New York Times business columnist David Leonhardt tackles the question today and concludes that the oft-cited figure of $73 per hour is misleading:
The calculations show, accurately enough, that for every hour a unionized worker puts in, one of the Big Three really does spend about $73 on compensation. So the number isn’t made up. But it is the combination of three very different categories.
The first category is simply cash payments, which is what many people imagine when they hear the word “compensation.” It includes wages, overtime and vacation pay, and comes to about $40 an hour. (The numbers vary a bit by company and year. That’s why $73 is sometimes $70 or $77.)
The second category is fringe benefits, like health insurance and pensions. These benefits have real value, even if they don’t show up on a weekly paycheck. At the Big Three, the benefits amount to $15 an hour or so.
Add the two together, and you get the true hourly compensation of Detroit’s unionized work force: roughly $55 an hour. It’s a little more than twice as much as the typical American worker makes, benefits included. The more relevant comparison, though, is probably to Honda’s or Toyota’s (nonunionized) workers. They make in the neighborhood of $45 an hour, and most of the gap stems from their less generous benefits.
The third category is the cost of benefits for retirees. These are essentially fixed costs that have no relation to how many vehicles the companies make. But they are a real cost, so the companies add them into the mix — dividing those costs by the total hours of the current work force, to get a figure of $15 or so — and end up at roughly $70 an hour.
The crucial point, though, is this $15 isn’t mainly a reflection of how generous the retiree benefits are. It’s a reflection of how many retirees there are. [emp. added] The Big Three built up a huge pool of retirees long before Honda and Toyota opened plants in this country. You’d never know this by looking at the graphic behind Wolf Blitzer on CNN last week, contrasting the “$73/hour” pay of Detroit’s workers with the “up to $48/hour” pay of workers at the Japanese companies.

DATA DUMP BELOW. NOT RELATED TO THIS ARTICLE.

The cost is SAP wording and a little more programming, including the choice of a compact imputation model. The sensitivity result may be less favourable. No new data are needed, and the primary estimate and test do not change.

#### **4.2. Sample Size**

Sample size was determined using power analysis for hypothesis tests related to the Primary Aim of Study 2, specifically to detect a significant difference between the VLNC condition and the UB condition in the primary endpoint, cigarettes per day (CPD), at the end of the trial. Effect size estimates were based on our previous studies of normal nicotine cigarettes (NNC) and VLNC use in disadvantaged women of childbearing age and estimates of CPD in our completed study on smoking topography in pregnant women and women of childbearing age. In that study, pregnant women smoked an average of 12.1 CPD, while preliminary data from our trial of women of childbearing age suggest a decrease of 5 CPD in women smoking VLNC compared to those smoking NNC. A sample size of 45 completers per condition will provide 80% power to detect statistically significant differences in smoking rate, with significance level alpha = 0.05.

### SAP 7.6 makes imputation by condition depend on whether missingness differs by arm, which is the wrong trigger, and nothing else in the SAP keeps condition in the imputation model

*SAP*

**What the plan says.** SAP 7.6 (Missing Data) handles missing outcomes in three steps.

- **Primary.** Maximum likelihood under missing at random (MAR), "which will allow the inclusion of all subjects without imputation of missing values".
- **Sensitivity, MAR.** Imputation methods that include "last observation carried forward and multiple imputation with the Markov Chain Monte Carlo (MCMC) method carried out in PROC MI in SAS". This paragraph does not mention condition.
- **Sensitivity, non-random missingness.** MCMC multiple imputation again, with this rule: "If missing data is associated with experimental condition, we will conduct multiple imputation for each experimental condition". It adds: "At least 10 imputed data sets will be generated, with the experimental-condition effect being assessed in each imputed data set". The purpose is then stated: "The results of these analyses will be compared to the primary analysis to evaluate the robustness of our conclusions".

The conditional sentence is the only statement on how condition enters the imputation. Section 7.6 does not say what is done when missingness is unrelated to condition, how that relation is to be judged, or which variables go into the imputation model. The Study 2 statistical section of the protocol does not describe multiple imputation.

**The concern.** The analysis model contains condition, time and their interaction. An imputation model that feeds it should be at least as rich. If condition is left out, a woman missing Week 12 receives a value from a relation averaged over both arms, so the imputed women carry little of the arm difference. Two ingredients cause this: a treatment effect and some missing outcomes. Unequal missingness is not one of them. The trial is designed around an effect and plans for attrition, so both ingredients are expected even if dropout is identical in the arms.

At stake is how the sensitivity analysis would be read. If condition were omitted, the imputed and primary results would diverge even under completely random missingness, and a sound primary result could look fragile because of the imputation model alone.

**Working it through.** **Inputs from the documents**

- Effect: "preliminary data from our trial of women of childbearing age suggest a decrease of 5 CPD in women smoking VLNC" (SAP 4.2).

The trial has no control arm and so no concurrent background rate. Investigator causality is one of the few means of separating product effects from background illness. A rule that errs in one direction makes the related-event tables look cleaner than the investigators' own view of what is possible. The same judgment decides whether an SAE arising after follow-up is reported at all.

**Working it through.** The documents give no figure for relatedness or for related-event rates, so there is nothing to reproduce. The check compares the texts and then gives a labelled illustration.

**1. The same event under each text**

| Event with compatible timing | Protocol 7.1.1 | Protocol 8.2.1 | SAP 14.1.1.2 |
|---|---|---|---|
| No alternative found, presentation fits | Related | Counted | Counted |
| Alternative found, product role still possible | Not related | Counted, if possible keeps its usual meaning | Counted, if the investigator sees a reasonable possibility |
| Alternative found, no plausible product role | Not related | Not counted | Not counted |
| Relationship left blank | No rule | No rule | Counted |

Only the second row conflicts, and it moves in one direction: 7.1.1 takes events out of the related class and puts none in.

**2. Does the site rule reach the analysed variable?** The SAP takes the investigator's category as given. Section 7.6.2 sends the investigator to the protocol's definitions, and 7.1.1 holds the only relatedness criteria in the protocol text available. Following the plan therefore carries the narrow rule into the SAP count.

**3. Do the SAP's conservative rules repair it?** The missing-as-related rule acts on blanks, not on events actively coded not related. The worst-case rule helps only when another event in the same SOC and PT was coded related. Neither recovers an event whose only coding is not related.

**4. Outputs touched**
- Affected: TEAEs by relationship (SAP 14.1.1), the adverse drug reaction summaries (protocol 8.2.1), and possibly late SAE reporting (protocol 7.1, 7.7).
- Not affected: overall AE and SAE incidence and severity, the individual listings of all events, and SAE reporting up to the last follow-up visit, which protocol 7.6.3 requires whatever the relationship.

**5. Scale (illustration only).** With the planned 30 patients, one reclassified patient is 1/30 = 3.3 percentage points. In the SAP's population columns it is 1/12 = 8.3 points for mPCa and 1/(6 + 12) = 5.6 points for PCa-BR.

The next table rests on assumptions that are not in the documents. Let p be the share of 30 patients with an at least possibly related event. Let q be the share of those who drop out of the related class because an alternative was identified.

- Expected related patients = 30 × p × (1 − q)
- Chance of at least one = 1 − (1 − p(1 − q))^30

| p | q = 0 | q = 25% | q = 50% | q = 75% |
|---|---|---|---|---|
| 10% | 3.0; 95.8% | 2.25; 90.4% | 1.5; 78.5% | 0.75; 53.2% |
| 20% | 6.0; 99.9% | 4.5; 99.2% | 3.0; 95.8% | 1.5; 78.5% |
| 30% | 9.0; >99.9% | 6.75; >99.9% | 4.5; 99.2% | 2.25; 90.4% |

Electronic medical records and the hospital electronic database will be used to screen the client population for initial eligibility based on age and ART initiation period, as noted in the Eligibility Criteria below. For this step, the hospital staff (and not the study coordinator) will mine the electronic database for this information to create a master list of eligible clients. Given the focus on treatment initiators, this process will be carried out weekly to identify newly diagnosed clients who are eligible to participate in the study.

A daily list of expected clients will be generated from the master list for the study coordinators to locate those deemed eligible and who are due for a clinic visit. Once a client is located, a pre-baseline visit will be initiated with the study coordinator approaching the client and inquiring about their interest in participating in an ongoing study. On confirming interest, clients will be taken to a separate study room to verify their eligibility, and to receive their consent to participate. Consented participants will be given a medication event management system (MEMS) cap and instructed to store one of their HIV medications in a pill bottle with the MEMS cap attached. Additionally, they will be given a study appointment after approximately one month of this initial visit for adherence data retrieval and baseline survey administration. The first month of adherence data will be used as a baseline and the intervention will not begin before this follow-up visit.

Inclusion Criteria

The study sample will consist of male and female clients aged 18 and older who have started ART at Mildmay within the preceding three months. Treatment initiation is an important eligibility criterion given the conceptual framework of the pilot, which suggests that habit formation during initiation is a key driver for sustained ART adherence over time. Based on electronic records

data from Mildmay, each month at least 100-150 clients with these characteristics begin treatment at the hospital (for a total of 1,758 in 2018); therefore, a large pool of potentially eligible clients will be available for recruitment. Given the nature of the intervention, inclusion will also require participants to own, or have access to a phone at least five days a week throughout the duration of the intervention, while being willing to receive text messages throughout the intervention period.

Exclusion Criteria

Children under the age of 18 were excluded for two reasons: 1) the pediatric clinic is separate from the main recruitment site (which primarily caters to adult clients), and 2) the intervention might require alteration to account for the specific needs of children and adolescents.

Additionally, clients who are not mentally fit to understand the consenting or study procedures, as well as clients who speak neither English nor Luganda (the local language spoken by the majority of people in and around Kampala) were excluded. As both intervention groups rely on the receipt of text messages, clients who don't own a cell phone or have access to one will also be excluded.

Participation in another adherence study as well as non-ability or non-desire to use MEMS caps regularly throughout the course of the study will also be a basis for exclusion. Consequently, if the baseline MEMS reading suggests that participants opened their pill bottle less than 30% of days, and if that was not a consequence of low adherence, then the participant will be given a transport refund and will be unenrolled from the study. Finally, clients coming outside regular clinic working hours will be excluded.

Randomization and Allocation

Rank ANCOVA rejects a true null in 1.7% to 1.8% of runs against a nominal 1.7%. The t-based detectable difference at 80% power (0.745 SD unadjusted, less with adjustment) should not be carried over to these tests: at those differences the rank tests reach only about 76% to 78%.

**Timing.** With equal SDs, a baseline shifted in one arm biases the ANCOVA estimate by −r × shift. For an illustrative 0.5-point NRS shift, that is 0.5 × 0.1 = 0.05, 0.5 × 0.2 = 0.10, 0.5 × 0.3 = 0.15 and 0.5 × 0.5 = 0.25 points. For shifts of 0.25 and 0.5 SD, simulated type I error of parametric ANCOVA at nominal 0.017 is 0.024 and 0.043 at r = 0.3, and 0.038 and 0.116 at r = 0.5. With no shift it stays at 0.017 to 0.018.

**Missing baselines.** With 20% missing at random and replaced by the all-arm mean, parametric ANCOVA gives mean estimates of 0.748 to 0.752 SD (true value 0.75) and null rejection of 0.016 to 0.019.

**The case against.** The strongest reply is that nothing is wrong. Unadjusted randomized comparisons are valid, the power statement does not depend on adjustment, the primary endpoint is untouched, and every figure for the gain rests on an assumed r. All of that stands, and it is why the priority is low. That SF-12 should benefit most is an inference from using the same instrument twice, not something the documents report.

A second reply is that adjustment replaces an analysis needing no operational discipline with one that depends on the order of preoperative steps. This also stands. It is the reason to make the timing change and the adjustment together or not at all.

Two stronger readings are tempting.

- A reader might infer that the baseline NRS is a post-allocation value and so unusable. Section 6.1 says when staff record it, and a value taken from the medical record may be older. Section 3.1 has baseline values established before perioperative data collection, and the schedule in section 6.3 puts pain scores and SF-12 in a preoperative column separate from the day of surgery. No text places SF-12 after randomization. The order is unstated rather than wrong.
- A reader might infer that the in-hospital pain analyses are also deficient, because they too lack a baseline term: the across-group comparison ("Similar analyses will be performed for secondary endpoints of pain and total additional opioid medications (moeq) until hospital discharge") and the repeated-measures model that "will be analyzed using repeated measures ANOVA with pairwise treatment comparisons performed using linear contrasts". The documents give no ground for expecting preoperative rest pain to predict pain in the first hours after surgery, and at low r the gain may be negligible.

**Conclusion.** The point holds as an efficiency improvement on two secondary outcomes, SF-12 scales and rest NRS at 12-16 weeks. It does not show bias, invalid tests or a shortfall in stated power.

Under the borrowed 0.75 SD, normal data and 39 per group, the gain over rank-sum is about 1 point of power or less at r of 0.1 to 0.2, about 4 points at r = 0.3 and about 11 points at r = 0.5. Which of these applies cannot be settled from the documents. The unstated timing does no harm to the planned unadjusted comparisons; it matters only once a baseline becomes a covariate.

But Heritage analyst James Sherk says this just isn’t true:
The hourly benefit figures the Detroit automakers report covers the cost of current and future benefits earned by actively working employees. It does not include the cost of paying health benefits and pensions to current retirees. [emp. added]
To back this up, Sherk points out that:
The Detroit automakers pay similar wages at each company despite having very different numbers of retirees to provide for… General Motors has far more retirees per active worker than Ford or Chrysler. For each active worker at GM, there were 3.8 retirees or dependants in 2006. At Chrysler this ratio was half as much: two retirees for each worker. At Ford there were only 1.6 retirees per worker. If the hourly labor costs included retiree benefits, hourly wages at GM would be much higher than at either Ford or Chrysler.
But this is not the case. General Motors did not have the highest hourly labor costs despite having more retirees. Chrysler paid $2.60 an hour more in labor costs in 2006 than GM did. Ford paid only $2.75 an hour less than GM did, despite having half as many retirees relative to workers to provide for. All three automakers had roughly the same hourly labor costs despite having very different numbers of retirees to provide for. Hourly labor costs account for the expense of providing wages and benefits to current workers but do not include legacy costs.
Sherk makes a strong case, but maybe I’m missing something. Who’s right?